This is all to the good. What rankles is that Sanders loses his nerve just when the story starts cooking. Stewart looks strong on horseback in armor, and it's satisfying that Snow and the Huntsman never even think of getting it on. This sister is definitely doing it for herself. But Sanders leads her on a conventional route to the film's climax. Also, as a director of actors, Sanders has no flair for modulation. Theron is every inch the imperious Queen, and the way her silence simmers is something to behold. But when the Queen starts ranting like a Real Housewife of Castle Bitch, Theron's power dwindles. Snow White and the Huntsman is definitely a missed opportunity. Sanders was on to something in taking the Snow White tale to its most menacing extreme. Right now, he lacks the skill set to shape and mold what's in his head to screen proportions. But the good news is that Sanders has the potential to do just that. Today's misfire just might turn into tomorrow's masterwork.


•• NPR, Linda Holmes: What Charlize Theron does for Snow White and The Huntsman in her role as the Wicked Queen is a bit like what Godzilla does for a Godzilla movie: She gives you something big and distracting to look at while a lot of thinly defined victims run around frantically trying to avoid a grisly death at her hand.

This is the second Snow White movie in only two months, and where March's Mirror Mirror was whimsical and playful like a cartoon fairy tale, this one is meant to be dark and scary like a real fairy tale. This is meant to be the Snow White with the scheming and the murdering of family members and the ripping out of hearts, not the Snow White with the "Hi-ho, hi-ho" theme song.

They've cast it with actors both well-regarded and popular: Aside from Theron as the Wicked Queen, Snow White herself is played by Kristen Stewart, an actress with considerable chops she's rarely had good opportunities to demonstrate, since she's spent so much of her career in the Twilight franchise. And the titular huntsman the queen sends to retrieve Snow White after she escapes from her tower is played by Chris Hemsworth, currently hammering things mightily as Thor in The Avengers.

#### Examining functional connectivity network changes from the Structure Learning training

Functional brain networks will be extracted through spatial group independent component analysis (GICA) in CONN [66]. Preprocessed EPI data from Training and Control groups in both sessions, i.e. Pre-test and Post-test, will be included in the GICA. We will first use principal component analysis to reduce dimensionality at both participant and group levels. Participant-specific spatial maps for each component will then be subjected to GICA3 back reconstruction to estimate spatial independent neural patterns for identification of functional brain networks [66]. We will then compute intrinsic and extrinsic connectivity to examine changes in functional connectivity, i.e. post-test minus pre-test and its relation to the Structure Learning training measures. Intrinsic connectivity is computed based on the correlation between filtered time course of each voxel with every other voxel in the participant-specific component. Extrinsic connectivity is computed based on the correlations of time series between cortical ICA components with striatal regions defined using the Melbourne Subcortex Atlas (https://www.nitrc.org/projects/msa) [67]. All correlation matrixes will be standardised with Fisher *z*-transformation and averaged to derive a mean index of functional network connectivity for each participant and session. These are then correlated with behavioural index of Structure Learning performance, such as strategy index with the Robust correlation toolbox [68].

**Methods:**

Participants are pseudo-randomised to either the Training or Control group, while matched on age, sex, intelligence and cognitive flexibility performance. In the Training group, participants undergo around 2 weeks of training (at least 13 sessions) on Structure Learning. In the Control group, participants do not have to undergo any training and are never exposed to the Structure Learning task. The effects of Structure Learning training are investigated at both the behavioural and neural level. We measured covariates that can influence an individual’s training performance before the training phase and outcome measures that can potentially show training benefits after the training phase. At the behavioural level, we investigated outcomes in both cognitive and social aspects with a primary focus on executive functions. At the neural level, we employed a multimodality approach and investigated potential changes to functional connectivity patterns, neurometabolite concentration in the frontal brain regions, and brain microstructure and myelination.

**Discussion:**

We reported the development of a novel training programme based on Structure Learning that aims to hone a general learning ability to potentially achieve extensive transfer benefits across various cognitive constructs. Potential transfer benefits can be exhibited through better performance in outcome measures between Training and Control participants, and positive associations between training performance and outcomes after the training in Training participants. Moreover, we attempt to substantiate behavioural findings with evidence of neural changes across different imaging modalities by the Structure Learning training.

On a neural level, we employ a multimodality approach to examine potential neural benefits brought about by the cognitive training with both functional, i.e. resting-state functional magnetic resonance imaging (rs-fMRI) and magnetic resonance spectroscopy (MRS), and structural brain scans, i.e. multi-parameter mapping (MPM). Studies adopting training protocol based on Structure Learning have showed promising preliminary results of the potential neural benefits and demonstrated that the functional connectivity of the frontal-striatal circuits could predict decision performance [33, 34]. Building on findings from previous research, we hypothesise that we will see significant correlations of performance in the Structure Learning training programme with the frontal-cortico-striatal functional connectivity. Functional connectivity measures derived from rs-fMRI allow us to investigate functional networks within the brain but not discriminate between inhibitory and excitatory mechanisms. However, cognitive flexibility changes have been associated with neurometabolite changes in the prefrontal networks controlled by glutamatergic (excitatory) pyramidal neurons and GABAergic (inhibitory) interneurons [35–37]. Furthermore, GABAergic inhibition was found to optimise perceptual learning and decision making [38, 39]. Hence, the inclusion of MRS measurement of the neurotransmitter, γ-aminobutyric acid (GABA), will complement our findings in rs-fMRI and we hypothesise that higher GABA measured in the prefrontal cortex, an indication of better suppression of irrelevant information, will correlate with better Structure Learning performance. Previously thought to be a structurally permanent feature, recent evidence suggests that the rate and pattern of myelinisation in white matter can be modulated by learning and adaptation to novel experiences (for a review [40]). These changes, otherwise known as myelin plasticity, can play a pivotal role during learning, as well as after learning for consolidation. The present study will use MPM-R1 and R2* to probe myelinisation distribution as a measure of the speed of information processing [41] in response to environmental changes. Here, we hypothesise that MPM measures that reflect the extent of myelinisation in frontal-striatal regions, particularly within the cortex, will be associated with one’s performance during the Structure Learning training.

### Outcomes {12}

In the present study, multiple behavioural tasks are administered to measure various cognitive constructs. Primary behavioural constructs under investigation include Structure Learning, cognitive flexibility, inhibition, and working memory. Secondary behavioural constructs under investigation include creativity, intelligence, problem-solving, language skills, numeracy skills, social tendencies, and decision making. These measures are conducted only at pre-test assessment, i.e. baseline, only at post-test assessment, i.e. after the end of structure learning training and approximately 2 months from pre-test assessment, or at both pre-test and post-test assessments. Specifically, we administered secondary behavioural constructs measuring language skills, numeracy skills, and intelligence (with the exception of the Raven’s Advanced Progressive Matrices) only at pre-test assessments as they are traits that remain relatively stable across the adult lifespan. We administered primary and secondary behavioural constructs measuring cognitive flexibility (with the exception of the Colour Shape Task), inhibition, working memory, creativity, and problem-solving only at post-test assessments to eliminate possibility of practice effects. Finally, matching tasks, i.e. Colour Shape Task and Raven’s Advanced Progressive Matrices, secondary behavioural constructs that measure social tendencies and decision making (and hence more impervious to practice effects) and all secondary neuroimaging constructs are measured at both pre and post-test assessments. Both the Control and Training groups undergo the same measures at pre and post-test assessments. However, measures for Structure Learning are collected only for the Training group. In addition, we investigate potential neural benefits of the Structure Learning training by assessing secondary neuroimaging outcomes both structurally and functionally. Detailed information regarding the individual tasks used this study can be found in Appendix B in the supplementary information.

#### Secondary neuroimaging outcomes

The two are destined to get beyond the hunter and the hunted, though: Once they iron out their differences, they become allies in opposing the queen's attempts to eat Snow White's heart and become immortal. (You can see why S.W., in particular, would be against this.)

The first few minutes of the film, from first-time director Rupert Sanders, contain some lovely visuals, with intriguing uses of specific focus and a white-and-gray palette that promises something foreboding, something particularly spare and cold.

But quickly, that gives way to conventional melodramatic fantasy as we watch the queen yell, menace, glower and eat the hearts out of birds. She's accompanied by her sycophantic brother and right-hand man Finn (Sam Spruell), who, were the queen a Disney villainess, would be a right-hand parrot or lizard. He has, it must be said, about as many dimensions here as he would there.

Once the queen's wickedness is made manifest, however, and just when Theron's lusty devouring of a castle's worth of scenery begins to shift from impressive to tiresome, something even worse happens: She disappears from the movie. We then enter a long fallow period in which we wander around with Snow White, her huntsman, and eventually the seven dwarfs, who are not played by actual little people but by digitally altered actors including Ian McShane. They're followed around by the pasty and terrible Finn, as well as by Snow's well-meaning, personality-free childhood friend William (Sam Claflin), who serves no conceivable purpose in the story.

There was great excitement when the early images from this film emerged, because it seemed that here was an active Snow White — a warrior, wearing armor, participating in battle rather than watching from a tower and awaiting rescue.

Unfortunately, that's the tail end of the story, and it comes after she, like so many fairy princesses before her, spends far too much of the proceedings doing almost nothing except being scared and pleading for help. (And, in one cringe-inducing sequence, pacifying a violent monster by gazing warmly upon it. Even monsters get crushes on her!) She does have the resourcefulness to escape in the first place, it's true, but even that escape requires a horse ex machina to appear, and after that Snow retreats into passivity and stays there until it's time for the final act.